Weiffenbach is one of dozens of STEM parents who have pushed back passionately against the reporting of the anonymous complaint. They have joined forces on a private Facebook page and sent emails to media outlets saying the reporting on the anonymous complaint left survivors of the shooting feeling attacked.

“This has definitely solidified our community in a very strong way,” she said. “The people that send their kids there are so passionate about the school.”

Campaign-style signs memorializing Kendrick Castillo, the student killed when two of his peers allegedly opened fire in their school, have been planted in lawns of homes near STEM School Highlands Ranch. The signs pay tribute to Castillo’s bravery, and also to the teachers and first responders who helped subdue the alleged shooters. Eight other students were wounded in the attack. (John Leyba, Special to The Colorado Sun)

In the nine days since the shooting, parents have shaken off their disbelief and emerged resolved to defend their school.

“This is the first morning where I woke up not crying,” Weiffenbach said in an interview Friday. “Most of us have been in constant tears, and we’re starting to come out of the fog and say, ‘What are we going to do?’”

STEM School is a unique place, and it’s not for everyone, she and several other parents stressed in interviews. First, it’s a charter school, which means the 1,850 students attending kindergarten through 12th grade are there because their families choose to send them there.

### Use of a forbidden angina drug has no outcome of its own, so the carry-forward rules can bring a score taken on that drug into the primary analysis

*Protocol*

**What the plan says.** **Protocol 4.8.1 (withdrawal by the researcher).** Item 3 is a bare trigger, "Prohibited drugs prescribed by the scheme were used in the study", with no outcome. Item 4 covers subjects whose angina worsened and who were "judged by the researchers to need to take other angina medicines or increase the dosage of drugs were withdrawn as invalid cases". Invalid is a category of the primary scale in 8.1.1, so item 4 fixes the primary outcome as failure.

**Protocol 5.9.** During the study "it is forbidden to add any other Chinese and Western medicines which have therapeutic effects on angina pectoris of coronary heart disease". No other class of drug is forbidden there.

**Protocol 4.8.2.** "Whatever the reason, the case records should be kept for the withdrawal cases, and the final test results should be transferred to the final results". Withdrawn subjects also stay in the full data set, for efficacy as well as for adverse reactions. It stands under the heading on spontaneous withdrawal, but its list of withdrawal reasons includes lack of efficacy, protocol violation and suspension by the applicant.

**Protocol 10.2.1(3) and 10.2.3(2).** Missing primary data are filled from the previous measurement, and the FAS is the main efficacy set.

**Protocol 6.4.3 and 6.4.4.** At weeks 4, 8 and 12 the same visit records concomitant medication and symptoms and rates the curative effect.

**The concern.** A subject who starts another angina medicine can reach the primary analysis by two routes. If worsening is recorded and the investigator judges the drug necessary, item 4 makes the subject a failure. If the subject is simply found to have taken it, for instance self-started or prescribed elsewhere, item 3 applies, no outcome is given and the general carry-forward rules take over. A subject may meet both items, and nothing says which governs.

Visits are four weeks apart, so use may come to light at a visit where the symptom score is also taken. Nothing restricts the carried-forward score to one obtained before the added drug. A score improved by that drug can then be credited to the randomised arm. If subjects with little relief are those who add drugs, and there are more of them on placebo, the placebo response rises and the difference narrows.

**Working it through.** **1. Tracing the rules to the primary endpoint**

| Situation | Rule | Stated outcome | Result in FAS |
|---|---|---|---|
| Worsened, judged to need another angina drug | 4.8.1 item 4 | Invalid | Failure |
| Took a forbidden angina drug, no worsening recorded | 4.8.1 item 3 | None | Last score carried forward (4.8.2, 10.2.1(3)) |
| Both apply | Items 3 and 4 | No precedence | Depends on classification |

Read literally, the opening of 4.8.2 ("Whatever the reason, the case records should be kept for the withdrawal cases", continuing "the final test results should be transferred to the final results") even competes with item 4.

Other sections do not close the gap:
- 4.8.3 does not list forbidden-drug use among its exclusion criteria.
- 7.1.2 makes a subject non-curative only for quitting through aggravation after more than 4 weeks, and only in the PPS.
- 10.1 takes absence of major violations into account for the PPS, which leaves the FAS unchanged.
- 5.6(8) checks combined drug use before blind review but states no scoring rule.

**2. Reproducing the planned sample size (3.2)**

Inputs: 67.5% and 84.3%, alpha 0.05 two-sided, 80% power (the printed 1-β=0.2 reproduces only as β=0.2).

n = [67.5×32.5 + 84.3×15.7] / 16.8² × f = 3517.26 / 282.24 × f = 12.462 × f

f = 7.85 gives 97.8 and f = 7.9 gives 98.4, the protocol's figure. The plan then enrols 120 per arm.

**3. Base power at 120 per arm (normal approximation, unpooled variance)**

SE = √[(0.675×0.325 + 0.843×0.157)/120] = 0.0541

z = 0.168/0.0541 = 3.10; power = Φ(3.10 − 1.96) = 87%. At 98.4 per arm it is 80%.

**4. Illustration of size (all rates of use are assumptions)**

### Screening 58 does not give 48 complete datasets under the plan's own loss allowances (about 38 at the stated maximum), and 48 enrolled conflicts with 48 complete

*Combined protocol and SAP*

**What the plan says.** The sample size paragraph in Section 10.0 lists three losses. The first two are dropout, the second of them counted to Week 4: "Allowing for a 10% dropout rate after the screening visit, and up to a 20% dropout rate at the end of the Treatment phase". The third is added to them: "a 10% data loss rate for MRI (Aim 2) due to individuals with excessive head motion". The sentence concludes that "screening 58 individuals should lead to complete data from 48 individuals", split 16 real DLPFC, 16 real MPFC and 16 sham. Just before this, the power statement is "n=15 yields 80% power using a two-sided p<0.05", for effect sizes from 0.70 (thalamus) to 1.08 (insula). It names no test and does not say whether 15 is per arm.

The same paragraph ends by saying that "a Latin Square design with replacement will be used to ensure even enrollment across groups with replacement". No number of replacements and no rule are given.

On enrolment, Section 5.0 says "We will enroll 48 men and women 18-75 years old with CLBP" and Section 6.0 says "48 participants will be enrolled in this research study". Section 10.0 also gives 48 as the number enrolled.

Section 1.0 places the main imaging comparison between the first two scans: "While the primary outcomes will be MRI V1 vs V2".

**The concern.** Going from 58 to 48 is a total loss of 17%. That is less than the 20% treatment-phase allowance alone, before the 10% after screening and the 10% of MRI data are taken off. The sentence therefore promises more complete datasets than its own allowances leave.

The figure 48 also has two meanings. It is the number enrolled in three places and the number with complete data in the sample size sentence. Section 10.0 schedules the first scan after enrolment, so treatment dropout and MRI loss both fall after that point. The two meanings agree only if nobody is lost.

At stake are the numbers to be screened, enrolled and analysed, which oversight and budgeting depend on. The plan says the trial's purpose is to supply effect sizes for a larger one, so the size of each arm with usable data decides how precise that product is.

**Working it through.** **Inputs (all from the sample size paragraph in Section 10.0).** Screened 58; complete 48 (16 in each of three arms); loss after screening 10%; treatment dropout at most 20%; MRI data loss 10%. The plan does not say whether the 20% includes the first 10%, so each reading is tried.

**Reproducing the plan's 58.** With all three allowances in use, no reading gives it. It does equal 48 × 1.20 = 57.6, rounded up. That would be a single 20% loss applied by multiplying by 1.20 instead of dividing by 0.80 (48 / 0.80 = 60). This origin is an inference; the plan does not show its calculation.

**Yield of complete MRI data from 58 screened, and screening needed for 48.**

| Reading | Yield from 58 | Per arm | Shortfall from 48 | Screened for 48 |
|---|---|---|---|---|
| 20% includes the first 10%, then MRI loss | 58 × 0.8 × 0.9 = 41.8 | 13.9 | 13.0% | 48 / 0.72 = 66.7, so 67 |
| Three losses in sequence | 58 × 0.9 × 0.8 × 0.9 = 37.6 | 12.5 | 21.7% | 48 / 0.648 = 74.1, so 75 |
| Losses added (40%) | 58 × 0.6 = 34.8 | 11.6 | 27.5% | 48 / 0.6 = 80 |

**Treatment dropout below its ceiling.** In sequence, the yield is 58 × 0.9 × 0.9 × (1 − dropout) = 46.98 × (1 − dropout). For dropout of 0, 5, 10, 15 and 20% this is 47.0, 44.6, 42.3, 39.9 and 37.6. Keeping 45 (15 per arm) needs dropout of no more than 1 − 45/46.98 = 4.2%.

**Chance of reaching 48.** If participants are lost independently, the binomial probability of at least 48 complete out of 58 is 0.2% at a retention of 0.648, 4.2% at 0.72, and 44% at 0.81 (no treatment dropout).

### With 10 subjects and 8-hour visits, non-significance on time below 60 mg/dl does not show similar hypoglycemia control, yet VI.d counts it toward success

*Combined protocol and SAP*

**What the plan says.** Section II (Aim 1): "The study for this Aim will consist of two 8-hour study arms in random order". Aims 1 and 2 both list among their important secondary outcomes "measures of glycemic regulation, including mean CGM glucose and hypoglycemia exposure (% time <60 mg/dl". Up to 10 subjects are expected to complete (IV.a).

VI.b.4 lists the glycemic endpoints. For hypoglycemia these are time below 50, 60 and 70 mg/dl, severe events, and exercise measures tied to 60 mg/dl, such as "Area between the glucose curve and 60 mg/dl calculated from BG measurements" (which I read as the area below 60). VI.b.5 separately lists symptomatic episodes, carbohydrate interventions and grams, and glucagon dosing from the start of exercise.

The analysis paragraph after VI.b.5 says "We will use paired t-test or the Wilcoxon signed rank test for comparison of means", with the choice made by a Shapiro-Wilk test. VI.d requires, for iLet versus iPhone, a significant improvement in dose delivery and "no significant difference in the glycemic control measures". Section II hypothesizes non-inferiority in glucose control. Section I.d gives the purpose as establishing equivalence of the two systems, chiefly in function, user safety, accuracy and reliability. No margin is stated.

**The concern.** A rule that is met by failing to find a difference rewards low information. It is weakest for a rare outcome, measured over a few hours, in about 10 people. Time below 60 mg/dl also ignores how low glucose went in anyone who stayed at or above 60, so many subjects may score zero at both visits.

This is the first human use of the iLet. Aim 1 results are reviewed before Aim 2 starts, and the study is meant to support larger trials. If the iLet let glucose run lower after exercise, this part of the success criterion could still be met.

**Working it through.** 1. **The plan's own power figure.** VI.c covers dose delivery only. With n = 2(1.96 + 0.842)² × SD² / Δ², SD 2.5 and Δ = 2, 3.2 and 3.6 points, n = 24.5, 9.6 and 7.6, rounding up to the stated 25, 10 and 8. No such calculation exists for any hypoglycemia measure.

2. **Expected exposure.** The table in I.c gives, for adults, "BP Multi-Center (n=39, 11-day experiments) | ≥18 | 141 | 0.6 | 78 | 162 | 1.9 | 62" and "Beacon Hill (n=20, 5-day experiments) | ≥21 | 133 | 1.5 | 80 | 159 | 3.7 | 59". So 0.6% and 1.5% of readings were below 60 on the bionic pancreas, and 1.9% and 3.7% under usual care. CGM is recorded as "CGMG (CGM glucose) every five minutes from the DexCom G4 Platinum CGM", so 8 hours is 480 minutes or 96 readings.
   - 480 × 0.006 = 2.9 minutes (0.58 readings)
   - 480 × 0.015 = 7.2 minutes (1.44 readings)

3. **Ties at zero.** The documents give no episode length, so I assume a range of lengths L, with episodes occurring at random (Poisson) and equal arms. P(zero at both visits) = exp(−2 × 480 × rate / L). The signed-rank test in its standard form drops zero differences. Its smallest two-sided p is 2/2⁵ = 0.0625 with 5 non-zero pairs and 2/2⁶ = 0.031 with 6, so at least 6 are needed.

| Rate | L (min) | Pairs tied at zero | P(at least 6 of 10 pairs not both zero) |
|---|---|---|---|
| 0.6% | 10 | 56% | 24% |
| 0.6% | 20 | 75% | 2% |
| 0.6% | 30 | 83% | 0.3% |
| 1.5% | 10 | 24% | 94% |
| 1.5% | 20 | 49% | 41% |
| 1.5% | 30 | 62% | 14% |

The school also is focused on STEM curriculum, meaning it puts a heavy emphasis on science, technology, engineering and mathematics. That tailored learning is a major draw for many students, who struggled to find classes suited to their interests elsewhere, many parents said.

“It’s an entirely different way of learning, and, you know, there is not a limit put on the kids,” Weiffenbach said. “They can go as deep and as far in the subject areas as they want. The kids are passionate about the learning opportunities.”

A STEM School student won’t just memorize math equations. Instead, they’re taught to put them to use to explain why and how planets orbit the sun, Weiffenbach said. One history class her 12th-grader took required students to predict how a future civilization in outer space might function, she said.

Owens, who lives in Lakewood and spends an hour every school day driving her boys to and from STEM, said “it’s not a school for everybody.”

“If it’s not for your kids, don’t make your kids go there,” she said. “Maybe your kid isn’t a STEM kid. For kids who are STEM kids, who want to be pushed and learn cutting-edge stuff, it’s the school to be at.”

Differences over direction

STEM School, which was founded in 2011, has had some controversy, though.

Disgruntled parents aligned with the original founders, who were pushed out when the school’s board of directors changed, have in the past stood outside the school handing out fliers, several parents recalled. But many parents say they regard those protestors as a rogue faction that doesn’t represent the deep gratitude many feel for the way the school is run now.